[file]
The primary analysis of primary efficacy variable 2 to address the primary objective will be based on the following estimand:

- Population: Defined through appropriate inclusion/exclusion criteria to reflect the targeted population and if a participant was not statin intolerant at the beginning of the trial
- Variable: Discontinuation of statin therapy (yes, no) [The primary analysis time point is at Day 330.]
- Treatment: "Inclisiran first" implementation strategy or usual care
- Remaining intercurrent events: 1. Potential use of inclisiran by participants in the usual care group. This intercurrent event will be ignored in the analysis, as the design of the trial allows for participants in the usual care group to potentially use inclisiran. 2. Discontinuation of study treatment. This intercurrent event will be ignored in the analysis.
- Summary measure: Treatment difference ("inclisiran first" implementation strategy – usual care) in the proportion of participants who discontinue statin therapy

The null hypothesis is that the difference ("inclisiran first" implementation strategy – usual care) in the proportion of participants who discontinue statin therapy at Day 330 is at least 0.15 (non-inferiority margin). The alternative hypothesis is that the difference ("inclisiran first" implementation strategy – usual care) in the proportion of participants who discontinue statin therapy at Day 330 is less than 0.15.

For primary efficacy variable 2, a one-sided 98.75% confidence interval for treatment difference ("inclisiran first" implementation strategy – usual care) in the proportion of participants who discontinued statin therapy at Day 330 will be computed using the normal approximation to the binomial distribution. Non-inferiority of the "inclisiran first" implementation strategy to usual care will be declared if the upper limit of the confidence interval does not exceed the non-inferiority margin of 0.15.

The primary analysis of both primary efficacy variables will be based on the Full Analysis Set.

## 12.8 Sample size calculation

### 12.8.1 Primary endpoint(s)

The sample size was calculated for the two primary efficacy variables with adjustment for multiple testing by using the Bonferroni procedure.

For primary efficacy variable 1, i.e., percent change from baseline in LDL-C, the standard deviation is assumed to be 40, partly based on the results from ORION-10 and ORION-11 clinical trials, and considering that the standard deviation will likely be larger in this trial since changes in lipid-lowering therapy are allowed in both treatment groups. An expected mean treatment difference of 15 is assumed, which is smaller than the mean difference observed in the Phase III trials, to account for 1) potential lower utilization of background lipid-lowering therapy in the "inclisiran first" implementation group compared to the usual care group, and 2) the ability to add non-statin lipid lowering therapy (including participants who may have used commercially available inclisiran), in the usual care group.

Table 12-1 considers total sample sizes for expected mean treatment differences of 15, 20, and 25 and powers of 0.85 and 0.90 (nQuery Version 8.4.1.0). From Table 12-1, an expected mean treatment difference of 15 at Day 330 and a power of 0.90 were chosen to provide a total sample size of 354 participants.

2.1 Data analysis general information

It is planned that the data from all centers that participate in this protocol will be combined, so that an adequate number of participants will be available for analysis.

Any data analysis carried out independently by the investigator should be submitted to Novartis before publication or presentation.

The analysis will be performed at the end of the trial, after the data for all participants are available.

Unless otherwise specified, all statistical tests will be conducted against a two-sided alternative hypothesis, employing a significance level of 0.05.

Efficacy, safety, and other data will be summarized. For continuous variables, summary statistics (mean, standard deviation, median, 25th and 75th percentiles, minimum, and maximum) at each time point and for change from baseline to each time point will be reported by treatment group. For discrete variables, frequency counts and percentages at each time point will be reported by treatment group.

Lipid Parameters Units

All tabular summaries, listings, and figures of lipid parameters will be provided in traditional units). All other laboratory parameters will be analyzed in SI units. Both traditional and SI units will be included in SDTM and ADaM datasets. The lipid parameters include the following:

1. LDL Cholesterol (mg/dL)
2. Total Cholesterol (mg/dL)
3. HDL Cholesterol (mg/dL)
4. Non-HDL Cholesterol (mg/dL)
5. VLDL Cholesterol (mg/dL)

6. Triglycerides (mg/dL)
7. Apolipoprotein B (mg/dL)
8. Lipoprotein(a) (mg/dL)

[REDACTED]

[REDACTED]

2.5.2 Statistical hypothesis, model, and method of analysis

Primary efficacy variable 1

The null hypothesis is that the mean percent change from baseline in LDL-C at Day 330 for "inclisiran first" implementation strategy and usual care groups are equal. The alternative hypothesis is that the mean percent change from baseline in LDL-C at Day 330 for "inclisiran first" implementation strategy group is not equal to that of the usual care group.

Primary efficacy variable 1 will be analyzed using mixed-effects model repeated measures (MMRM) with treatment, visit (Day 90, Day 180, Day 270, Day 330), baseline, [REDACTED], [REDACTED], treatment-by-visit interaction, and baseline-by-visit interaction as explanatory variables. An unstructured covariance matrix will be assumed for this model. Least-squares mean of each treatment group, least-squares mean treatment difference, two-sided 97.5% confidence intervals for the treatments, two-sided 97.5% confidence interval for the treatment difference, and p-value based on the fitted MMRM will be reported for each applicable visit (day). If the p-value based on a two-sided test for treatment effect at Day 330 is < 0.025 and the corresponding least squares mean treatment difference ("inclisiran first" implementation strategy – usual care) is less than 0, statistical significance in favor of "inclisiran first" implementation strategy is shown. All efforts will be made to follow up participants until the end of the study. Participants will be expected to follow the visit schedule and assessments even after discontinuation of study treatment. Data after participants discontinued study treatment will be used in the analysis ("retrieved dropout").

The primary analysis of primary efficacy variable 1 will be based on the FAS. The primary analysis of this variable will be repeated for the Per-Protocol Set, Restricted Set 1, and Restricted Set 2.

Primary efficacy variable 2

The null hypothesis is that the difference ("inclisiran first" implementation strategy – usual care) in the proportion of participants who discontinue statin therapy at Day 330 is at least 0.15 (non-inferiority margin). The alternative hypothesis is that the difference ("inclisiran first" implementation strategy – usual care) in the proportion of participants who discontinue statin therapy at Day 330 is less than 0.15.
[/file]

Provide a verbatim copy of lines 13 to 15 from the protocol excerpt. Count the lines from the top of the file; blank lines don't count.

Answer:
For primary efficacy variable 1, i.e., percent change from baseline in LDL-C, the standard deviation is assumed to be 40, partly based on the results from ORION-10 and ORION-11 clinical trials, and considering that the standard deviation will likely be larger in this trial since changes in lipid-lowering therapy are allowed in both treatment groups. An expected mean treatment difference of 15 is assumed, which is smaller than the mean difference observed in the Phase III trials, to account for 1) potential lower utilization of background lipid-lowering therapy in the "inclisiran first" implementation group compared to the usual care group, and 2) the ability to add non-statin lipid lowering therapy (including participants who may have used commercially available inclisiran), in the usual care group.

Table 12-1 considers total sample sizes for expected mean treatment differences of 15, 20, and 25 and powers of 0.85 and 0.90 (nQuery Version 8.4.1.0). From Table 12-1, an expected mean treatment difference of 15 at Day 330 and a power of 0.90 were chosen to provide a total sample size of 354 participants.

2.1 Data analysis general information